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Some people hate throwing anything out and that includes food. I’m not talking about any food — I mean those rusty cans, condiments and spices you’ve had for years and frozen meats you need a chisel to remove from the freezer.
It’s spring cleaning time — make sure that extends to the kitchen! Learn the best ways to keep a safe refrigerator, freezer and pantry.
The refrigerator is a short-term storage area for many products, including dairy, raw meats, poultry, fish and eggs. You can store condiments longer, but check the expiration date to make sure you discard them on time (or they can make you sick!). If you’re tossing condiments out while they’re still half-full, consider purchasing your new ones in smaller sizes to avoid waste. This handy chart has good recommendations for the storage time of common foods.
Be aware that the use-by date indicates when the quality is best, and the expiration date, which is typically on fresh products, is when you should no longer eat something. Consumer Reports has some tips for deciphering the dates on foods. Does something not have a date on it? If you’re not sure when you bought it, toss it to be safe.
Ideally, you should set your refrigerator to about 38°F. Your manufacturer will tell you the number to set the refrigerator dial to. If you’re moving the dial in either direction for any changes, your fridge may not be set properly; this may also interfere with your freezer temperature if the two are connected (in many units they are). To be sure, invest in a refrigerator thermometer, and if you find the temp to be over 41°F, then adjust the dial until you get a correct reading.
- Here is a quick rundown of absolute no-no’s for your fridge:
- Don’t line your refrigerator shelves: It interferes with the circulation and temperature.
- Don’t place hot food in your fridge to cool: This will raise the interior temperature and make the refrigerator work harder (no one wants higher electric bill). Check here for some helpful hints on safely cooling food.
- Minimize the time the door is open and closed: Temperature of foods, especially those in the fridge door will go up when exposed.
For more info, check out Dana’s hints on cleaning out your fridge.
How long has that frozen dinner been in there? The suggested time is three months! The freezer is a temporary storage unit — it’s not meant to store foods forever. Use this chart to check if your freezer needs a good cleaning out.
Ice crystals are another thing to look for. These are large pieces of ice that start forming on your food — you may notice when you “soften” your ice cream in the microwave too often and then pop it back in the freezer, the top of the ice cream gets crystallized. This added ice layer indicates that the food has been thawed and refrozen — a common sign of mishandling. It ruins the quality and typically means that harmful bacteria are present on the food.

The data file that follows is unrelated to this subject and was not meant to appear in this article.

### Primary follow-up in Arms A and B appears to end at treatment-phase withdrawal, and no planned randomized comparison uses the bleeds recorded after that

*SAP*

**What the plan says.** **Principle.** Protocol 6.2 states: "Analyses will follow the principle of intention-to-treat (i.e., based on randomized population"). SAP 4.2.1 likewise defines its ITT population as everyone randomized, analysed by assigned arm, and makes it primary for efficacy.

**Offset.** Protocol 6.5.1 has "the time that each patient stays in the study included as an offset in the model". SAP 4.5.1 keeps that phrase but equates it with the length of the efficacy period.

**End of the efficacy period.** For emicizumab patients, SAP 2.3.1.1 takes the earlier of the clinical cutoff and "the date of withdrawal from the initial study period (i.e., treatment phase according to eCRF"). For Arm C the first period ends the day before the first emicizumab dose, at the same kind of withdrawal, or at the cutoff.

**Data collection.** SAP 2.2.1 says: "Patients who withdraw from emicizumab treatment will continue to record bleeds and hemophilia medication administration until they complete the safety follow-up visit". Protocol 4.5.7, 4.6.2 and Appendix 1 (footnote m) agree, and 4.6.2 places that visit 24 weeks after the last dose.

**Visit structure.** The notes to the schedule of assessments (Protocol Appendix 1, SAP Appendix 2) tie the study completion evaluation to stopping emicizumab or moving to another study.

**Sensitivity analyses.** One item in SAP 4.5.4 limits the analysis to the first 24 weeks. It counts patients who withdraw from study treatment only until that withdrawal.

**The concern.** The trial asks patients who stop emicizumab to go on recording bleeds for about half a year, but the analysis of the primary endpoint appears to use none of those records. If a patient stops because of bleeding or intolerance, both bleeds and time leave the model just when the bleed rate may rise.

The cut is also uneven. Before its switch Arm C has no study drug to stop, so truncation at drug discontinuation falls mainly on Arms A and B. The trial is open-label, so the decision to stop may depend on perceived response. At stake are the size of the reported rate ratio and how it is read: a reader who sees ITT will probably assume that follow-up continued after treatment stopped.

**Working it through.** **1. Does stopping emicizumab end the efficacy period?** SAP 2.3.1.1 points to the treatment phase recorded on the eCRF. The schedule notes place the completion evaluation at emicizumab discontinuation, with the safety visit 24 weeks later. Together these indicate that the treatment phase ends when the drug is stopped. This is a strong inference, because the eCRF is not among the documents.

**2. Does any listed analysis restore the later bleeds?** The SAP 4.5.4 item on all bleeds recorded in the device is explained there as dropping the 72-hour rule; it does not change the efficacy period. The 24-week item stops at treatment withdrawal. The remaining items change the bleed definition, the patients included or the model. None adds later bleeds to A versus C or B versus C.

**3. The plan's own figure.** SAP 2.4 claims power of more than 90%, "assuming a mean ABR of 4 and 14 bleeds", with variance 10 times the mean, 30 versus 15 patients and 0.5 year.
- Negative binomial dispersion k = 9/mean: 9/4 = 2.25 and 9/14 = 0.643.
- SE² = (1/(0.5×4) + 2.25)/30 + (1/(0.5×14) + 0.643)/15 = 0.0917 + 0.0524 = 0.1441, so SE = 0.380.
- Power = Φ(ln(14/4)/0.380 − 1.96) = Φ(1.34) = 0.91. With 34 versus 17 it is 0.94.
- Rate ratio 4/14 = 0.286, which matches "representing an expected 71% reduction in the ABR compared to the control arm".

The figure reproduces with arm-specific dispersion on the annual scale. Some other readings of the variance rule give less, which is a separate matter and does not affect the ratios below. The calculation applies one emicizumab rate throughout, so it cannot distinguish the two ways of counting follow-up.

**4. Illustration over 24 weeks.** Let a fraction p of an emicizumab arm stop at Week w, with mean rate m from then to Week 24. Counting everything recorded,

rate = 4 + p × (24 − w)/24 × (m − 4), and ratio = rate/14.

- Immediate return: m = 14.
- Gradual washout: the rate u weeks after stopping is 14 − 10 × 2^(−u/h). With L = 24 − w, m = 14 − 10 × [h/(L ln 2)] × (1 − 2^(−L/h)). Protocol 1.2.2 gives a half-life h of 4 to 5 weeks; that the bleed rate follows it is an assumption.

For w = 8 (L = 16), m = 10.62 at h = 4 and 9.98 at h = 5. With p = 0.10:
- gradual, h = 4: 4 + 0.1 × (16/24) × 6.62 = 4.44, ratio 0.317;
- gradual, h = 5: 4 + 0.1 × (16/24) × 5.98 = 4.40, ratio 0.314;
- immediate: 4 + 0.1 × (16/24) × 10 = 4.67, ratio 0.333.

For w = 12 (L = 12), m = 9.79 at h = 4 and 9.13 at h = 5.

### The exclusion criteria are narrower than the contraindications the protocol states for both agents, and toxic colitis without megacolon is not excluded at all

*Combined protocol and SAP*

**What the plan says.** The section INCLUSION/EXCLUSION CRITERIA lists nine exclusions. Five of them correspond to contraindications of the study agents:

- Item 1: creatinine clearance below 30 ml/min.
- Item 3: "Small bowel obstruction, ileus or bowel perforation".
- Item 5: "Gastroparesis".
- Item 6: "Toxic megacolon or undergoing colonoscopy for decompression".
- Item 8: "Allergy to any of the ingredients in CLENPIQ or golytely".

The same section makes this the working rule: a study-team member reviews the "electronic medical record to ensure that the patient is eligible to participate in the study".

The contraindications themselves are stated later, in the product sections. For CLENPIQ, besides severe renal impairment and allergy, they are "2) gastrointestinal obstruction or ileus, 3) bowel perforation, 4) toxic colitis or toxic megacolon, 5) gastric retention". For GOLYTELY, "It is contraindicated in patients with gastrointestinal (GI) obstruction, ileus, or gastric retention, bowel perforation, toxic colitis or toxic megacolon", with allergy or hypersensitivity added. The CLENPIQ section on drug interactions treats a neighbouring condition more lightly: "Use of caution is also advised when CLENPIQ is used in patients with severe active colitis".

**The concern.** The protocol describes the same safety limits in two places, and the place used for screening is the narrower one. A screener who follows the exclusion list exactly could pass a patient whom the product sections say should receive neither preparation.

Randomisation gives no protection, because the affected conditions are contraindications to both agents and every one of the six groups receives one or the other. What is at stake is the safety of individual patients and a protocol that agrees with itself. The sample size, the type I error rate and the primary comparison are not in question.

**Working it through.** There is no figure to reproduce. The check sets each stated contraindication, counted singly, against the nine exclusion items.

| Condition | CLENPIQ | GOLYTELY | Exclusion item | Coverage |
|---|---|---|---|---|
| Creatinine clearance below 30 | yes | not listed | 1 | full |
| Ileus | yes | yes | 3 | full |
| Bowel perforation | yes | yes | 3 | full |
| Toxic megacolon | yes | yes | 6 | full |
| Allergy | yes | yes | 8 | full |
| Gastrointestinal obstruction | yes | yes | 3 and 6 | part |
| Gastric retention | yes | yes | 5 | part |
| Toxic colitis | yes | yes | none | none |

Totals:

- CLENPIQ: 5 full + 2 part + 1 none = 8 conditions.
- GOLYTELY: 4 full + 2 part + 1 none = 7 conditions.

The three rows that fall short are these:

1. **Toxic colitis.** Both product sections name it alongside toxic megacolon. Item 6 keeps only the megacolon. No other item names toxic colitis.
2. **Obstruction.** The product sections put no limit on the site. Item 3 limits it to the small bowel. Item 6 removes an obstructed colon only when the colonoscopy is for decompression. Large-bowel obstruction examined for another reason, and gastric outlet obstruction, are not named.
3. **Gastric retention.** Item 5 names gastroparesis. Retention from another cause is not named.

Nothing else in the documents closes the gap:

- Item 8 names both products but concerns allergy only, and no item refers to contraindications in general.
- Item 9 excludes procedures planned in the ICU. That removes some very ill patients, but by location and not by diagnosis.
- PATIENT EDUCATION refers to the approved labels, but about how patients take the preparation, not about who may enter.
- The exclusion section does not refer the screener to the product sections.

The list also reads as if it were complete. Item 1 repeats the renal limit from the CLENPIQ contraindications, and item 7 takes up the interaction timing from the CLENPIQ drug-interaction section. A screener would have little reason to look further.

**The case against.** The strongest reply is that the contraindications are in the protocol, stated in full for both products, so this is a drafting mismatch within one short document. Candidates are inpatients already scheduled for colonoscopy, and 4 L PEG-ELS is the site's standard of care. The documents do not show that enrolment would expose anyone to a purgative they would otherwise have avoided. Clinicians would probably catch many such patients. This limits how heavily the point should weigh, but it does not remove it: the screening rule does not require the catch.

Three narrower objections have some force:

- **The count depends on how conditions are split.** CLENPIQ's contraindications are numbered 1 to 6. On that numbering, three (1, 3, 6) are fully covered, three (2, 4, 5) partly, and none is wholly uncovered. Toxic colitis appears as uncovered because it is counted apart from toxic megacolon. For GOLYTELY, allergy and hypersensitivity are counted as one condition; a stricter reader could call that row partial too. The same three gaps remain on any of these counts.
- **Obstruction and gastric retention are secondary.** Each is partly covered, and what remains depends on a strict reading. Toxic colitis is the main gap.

- Here is a rundown of what not to do with your freezer:
- Never thaw food and then refreeze it: Once foods are defrosted, it means harmful microorganisms had a chance to grow. The freezer slows down their growth, but they will multiple once you defrost that food again.
- Never cool leftovers in your freezer: The quality of the food and freezer temperature is affected.
- Don’t jam-pack your freezer.
Foods stored in the pantry should be covered and out of direct sunlight. The temperature should be between 50-70°F. Again, this does not mean that canned food, spices, sugar, rice and all other dry goods last a lifetime. Check out this cupboard storage chart to see if it’s time to rid of the old and bring in some new, fresh items.
The “first in, first out” (FIFO) method restaurants use also works for home. This means rotating your items so that older products get used first. This way you’ll find any products that may have any insects lurking in them, and you won’t let anything get past its expiration dates.
Be careful to examine canned foods for swollen or bulging tops, leaks or dents — don’t use these cans. If you open a can and you find it’s foamy and bubbling, discard immediately! This may be a sign of botulism, which is very deadly (even a little taste can kill you!).
The Bottom Line:
Know what’s in your food storage units and make sure to clean them out regularly (I clean mine weekly!). To avoid waste, stock up on only what you’ll use up quickly.
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